back to the 7th century; or the 1970s at least

Putin scares me. Just type “Putin and his quest for world domination” into your search engine and read a few of the links. I can’t help but wonder if we’re going to end up back like when I was a child, teaching our children to hide under their desks in the case of a nuclear attack. (Yeah, that’ll help.)

But ISIS and what it represents scares me more.

If you haven’t read Infidel yet, you should.

And this article is interesting. A bit long, but worth it, although I disagree with the author’s idea that we should encourage the “quietest” Muslim movement — I think the tenets of Islam are counter to those of modern civilization, and should be radically denounced.

I have this image as I drive down the road of men stopping my car at a stop light and dragging me out. Or being forbidden to work, or to have my hair or face seen in public.


(There were lots of these women in London when I was there last June. Beautifully made-up eyes, magnificent manicures, toting bags and bags from Marks and Sparks and Harrod’s. I couldn’t help but wonder why they were spending all this money on clothes no one would ever see, but I guess they have to have something to look forward to and this might be it.)

These concerns seem to be even more critical than the one for equal pay, or whether Beyoncé is or is not actually a feminist; and while less immediate, and we can all comfort ourselves (in the Western world at least) by its geographical distance from our actual lives, but I wish I were a screenplay-writer — there’s a kickass blockbuster dystopian book or movie here, where we’re all going complacently about our lives, trivializing the rising impact of “radical” Islam, until it’s staring us in our faces and we’re all back in the 7th century, where all the men have beards, all the women are property, and all of our children are raised to believe this is the One and True Way. Except it’s not purely a work of fiction, and it probably is something we should risk seeming paranoid about and actually do something.

And I agree with Sam Harris — liberals making excuses, while not actually addressing or distributing the threat to the point where it no longer exists, doesn’t help.




The future is not yet now

On my Facebook newsfeed today


And just below it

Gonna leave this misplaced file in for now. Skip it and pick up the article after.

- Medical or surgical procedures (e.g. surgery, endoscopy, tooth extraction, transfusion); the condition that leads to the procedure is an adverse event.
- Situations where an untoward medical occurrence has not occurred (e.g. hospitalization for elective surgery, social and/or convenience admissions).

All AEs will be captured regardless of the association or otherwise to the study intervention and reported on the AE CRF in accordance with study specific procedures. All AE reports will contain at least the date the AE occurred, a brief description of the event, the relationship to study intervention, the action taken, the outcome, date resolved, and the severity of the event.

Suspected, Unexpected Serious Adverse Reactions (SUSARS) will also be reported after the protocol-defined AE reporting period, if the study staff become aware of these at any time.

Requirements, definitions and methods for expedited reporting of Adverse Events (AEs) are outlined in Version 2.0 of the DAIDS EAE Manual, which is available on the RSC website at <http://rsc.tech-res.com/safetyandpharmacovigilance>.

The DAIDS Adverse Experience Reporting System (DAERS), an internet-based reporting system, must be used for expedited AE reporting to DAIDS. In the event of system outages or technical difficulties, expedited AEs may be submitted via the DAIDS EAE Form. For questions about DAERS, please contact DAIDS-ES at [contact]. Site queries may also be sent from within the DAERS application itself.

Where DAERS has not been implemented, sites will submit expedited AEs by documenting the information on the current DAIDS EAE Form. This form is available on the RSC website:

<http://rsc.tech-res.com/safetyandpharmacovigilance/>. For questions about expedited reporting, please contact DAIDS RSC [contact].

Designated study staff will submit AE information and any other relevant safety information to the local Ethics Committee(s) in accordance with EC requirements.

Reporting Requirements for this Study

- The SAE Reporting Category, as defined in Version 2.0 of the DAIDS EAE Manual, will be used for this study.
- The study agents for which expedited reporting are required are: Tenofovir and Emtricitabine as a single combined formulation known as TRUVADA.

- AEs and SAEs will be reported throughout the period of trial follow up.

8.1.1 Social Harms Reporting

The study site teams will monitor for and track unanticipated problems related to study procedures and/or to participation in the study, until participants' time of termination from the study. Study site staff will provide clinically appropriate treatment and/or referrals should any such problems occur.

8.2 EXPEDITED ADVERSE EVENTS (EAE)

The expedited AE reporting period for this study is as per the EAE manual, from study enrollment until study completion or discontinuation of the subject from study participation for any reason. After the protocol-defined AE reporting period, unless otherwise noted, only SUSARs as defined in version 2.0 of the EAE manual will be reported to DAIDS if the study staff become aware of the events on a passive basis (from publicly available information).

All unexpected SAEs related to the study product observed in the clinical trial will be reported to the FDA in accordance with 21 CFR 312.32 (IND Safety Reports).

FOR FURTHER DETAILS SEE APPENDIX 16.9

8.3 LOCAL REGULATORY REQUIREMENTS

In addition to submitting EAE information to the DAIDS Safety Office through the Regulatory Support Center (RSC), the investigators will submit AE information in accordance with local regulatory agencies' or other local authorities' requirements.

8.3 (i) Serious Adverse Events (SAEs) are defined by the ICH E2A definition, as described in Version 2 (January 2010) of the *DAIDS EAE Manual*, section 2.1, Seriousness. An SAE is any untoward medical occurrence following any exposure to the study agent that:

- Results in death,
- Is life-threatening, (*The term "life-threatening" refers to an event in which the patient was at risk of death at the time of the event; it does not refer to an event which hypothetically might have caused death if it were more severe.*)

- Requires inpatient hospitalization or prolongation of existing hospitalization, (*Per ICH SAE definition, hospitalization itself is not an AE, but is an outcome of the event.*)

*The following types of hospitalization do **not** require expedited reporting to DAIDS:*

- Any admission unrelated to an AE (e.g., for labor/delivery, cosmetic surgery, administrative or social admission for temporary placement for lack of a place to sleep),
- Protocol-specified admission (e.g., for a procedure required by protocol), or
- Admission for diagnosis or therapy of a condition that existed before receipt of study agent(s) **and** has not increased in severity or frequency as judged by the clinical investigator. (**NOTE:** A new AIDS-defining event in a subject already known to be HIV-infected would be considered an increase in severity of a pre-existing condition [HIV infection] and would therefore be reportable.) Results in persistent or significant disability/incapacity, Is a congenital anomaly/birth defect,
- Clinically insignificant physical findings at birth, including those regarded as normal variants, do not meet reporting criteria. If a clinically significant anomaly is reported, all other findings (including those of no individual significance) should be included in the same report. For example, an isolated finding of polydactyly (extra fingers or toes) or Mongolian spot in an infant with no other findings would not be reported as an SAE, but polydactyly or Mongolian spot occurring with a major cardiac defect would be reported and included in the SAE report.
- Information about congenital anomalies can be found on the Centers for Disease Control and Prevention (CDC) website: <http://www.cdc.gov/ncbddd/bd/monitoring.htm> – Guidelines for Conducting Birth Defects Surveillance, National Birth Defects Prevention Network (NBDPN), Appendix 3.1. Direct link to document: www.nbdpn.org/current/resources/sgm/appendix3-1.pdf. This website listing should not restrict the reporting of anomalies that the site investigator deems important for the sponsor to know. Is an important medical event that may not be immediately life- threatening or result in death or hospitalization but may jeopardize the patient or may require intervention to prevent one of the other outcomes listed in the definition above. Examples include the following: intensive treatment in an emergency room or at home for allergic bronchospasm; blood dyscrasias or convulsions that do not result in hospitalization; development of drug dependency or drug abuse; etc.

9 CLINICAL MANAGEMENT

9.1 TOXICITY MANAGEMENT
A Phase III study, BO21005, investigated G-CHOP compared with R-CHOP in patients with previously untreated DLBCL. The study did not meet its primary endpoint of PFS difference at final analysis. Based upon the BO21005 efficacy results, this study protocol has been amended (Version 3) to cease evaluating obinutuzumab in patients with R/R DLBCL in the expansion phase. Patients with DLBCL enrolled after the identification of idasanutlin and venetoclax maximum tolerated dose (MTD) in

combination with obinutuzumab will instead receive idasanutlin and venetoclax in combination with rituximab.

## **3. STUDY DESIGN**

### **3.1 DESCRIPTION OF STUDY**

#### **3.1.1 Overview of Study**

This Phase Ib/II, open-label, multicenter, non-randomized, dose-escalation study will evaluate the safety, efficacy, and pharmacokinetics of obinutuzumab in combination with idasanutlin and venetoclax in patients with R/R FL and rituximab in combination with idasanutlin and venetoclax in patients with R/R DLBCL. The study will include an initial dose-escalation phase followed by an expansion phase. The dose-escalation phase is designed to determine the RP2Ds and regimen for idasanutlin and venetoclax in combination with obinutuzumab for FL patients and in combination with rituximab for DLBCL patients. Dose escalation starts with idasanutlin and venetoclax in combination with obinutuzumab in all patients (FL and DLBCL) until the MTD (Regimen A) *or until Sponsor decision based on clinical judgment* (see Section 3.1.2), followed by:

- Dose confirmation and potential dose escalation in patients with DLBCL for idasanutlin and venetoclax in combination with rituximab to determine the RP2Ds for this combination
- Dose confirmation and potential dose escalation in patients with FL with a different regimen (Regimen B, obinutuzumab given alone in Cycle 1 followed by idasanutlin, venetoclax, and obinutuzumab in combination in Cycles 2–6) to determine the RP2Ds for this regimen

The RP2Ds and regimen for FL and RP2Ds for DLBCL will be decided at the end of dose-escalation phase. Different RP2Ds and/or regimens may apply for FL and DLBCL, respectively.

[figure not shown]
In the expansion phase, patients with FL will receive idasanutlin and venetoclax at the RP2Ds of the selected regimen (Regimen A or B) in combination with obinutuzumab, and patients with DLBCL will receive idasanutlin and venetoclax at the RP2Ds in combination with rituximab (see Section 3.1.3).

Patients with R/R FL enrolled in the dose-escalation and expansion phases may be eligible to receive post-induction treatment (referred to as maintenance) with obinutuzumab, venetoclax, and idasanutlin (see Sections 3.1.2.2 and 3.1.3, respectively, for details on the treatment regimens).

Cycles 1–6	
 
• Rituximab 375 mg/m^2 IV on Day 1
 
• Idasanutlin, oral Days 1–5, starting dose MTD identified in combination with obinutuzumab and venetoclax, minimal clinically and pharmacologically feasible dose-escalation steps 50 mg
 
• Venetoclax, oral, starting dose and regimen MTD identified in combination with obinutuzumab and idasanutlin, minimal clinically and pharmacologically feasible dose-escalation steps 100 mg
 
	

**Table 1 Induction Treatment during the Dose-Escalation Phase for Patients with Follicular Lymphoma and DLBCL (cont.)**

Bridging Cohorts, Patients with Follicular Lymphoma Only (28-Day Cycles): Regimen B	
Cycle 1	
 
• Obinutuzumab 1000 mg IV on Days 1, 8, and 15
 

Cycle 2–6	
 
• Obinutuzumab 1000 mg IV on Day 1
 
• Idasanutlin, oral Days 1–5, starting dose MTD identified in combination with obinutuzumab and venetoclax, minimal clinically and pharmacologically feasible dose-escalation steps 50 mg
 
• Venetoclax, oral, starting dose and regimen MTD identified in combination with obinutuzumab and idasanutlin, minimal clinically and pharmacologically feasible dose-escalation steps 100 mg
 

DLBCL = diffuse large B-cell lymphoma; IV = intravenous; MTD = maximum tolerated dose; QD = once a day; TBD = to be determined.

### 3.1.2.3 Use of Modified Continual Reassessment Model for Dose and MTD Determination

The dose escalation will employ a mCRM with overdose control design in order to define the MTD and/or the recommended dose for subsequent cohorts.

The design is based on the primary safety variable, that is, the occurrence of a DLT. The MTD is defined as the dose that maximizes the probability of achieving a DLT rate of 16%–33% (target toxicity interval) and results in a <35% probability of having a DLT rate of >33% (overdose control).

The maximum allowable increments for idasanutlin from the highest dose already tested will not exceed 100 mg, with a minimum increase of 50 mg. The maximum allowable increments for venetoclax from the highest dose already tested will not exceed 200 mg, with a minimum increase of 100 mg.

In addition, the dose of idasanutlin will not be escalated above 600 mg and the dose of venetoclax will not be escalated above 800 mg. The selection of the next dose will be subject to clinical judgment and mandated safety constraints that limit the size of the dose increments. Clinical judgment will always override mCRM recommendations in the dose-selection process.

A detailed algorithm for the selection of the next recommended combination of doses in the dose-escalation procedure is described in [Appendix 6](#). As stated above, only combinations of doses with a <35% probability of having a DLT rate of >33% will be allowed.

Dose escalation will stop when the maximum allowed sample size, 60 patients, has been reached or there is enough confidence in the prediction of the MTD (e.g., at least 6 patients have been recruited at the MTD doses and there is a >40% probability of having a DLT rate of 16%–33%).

Bill Moyers and the need for campaign finance reform.


Where do I sign?

And of course, it’s no surprise that there isn’t a SINGLE REPUBLICAN sponsor to any of these bills. That should speak volumes.



I read an article once in a newspaper about what was wrong with the article — that too much time is spent telling people the things they already know before they Get To The Point. So I’m going to get to the point as quickly as possible.

We all know what’s been going on in the past couple of weeks with lacks of indictments of officers (white) using deadly force against unarmed black “suspects.”

This makes me feel that the situation, our future, any chance of us ever living in what might be considered an “enlightened” society, is doomed; hopeless.

And I’m not saying that there isn’t some shared responsibility. I don’t know what happened with Michael Brown — did he attack? Did the officer actually feel threatened, or was this a story concocted later to cover his actions? The problem is, without a trial and the transparency that ensues, we will probably never know.

I also believe that a part of an officer’s training addresses exactly this, at least it should — how to avoid CREATING the situation in the first place.

I’m reminded of the movie Fruitvale Station, (excellent, btw), and realize how the situation STARTED out of control.

And yes, we should all be polite and respectful to police men and women; we should answer their questions calmly and keep our hands in plain view and not make sudden or violent moves. We should ALL do that. But how is it that someone can hold someone in a chokehold, for MINUTES, while the person is audibly gasping and saying he can’t breathe; that the death can be ruled a HOMICIDE, and yet no one is accountable?

How can we believe that we can trust the people who WE are hiring to be OUR public servants to keep US safe when they are also the people with guns, and apparently, omnipotence?

We’re supposed to be smarter than this. We know enough about biology to know that there are no differences in intelligence or capacity between different races. We know enough about society to know that we’re ALL better off if we take care of each other, trust each other, work together. We know that racism is learned not innate. We know that we all want the same things: safety, shelter, sustenance, love.

Yet, even knowing all of this, it still seems too difficult.

Even knowing all of this, it still seems impossible.


the disease of busyness

Read this.

I believe it, I agree with it.